Mental health days. Meeting-free times. Companies are adding new benefits to help workers cope

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A few months into working remotely, Jamie Coakley noticed a worrisome trend at her company: 70% of employees had not taken more than two days off since the beginning of the year.

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“We were going to run into a brick wall pretty soon,” said Coakley, vice president of people at IT solutions company Electric.


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The company changed to a flexible vacation policy, but that still wasn’t enough. Employees were working longer hours, having a hard time disconnecting from work and felt perpetually behind.

So Electric announced over the summer that the entire company would close on the first Friday of every month for a mental health and wellness day.

Giving everybody the day off means the work doesn’t pile up while you’re off and it eliminates the fear of missing out on something.

With everything going on this year, mental health has become a major focus for employers, and some companies are increasing their offerings to help their workers stay healthy amid so much uncertainty.

Here are some of the ways companies are trying to help their workers:

Scheduling meeting-free times

In the office, mini-breaks occur naturally to break up the workdays and allow us to recharge a little: a colleague stopping by to chat, going to get a cup of coffee, running an errand or walking to the conference room for a meeting. But at home, we tend to stay glued to our keyboards and stuck on back-to-back Zoom calls.

To force workers to take a break, some companies have changed their meeting policies. At data platform company Talend, Friday afternoons are meeting-free to give workers more uninterrupted time to get work done ahead of the weekend.

At Electric, Thursdays before noon are designated meeting-free. “It’s everyone’s heaven time,” said Coakley. “You have no internal meetings, you wake up and actually do work.”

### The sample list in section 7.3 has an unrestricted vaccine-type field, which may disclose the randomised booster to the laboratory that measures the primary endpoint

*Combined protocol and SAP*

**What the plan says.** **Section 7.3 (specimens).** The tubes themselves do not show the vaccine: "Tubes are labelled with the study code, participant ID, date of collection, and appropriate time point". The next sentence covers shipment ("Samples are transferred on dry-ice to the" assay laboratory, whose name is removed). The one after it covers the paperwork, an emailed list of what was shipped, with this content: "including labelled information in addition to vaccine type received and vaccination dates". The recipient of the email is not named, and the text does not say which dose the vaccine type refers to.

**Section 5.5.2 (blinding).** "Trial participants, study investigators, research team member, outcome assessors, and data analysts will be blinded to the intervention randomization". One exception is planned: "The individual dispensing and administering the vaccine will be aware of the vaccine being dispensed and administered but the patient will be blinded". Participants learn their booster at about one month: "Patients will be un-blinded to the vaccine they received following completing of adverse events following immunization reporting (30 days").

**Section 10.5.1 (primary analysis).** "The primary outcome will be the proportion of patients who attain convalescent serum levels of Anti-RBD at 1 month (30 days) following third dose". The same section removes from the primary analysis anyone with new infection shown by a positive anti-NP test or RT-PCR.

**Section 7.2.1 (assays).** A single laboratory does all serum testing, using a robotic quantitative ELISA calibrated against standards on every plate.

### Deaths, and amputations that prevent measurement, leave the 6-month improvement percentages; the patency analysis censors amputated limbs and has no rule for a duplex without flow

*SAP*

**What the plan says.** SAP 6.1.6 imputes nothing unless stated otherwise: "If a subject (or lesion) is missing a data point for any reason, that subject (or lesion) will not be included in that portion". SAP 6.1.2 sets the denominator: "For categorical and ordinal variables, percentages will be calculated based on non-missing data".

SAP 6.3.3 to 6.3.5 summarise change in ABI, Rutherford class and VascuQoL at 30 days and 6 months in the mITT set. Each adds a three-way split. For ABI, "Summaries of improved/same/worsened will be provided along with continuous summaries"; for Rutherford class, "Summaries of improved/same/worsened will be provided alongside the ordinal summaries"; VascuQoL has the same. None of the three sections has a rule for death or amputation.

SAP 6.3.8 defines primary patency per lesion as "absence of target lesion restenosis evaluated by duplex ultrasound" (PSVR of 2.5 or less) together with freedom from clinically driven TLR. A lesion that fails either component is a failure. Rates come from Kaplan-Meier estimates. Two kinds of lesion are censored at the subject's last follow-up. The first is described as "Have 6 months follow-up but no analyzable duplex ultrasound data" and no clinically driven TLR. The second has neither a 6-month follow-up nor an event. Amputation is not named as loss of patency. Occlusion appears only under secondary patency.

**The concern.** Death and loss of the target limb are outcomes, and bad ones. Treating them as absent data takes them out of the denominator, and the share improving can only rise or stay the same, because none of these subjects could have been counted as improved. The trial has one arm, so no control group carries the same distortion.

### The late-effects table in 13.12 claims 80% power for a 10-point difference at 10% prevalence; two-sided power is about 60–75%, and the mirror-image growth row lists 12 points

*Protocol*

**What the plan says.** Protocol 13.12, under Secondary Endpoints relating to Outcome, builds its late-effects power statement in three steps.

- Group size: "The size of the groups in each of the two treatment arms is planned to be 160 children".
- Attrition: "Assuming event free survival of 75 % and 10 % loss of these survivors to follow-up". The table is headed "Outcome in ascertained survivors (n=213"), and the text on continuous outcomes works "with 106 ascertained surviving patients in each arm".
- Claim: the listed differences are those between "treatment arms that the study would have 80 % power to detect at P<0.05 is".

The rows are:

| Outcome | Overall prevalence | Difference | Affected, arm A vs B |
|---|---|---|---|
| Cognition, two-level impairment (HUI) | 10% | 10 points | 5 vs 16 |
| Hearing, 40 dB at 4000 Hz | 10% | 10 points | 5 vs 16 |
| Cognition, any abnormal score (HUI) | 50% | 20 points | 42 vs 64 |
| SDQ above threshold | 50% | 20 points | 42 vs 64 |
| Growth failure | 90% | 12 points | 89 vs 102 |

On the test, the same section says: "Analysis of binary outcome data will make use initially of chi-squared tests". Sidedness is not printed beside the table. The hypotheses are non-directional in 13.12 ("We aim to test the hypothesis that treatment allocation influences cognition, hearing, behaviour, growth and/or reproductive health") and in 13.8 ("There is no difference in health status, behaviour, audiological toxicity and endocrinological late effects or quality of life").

Increasing access to professional help

With so much going on right now, insurance company Unum increased the number of counseling sessions its workers get through its employee assistance program (EAP) to six sessions per issue, up from three.

“An employee could be dealing with a relationship issue and need support to handle that, and then later in the year could be dealing with issues with anxiety. So the six visits would reset. That is really important, people have multiple things going on,” said Laurie Mitchell, assistant vice president of global wellbeing at Unum.

Offering apps and subscriptions

Giving employees quick and convenient ways to practice self care can go a long way.

Shortly after going fully remote, people management platform Lattice started offering access to Modern Health, a platform that connects employees to professional help, including therapists, and digital programs and meditations. Lattice made the move after internal surveys reveled workers needed more support, and the company covers the fees.

Talend held a seminar with experts from Healthy Minds Innovations about how to maintain resilience during these tough times. Different teams within the company have also been incorporating their own mental health initiatives, like having a guided meditation at the end of their all-hands meeting.

Being candid and empathetic

Everyone is struggling on some level this year. But there is still a stigma surrounding mental health issues, which prevents employees from being honest with their managers about their struggles.

But the more we talk about it, the more these issues can be normalized. And bosses can start the conversation by being open.

“It starts with being vulnerable myself,” said Jack Altman, CEO of Lattice. He said he tries to be candid about how he is feeling.

When one of his employees lost a parent earlier this year, Altman got on a Zoom call with her to connect and share his experience.

“Making employees feel comfortable starts with the leadership team.”

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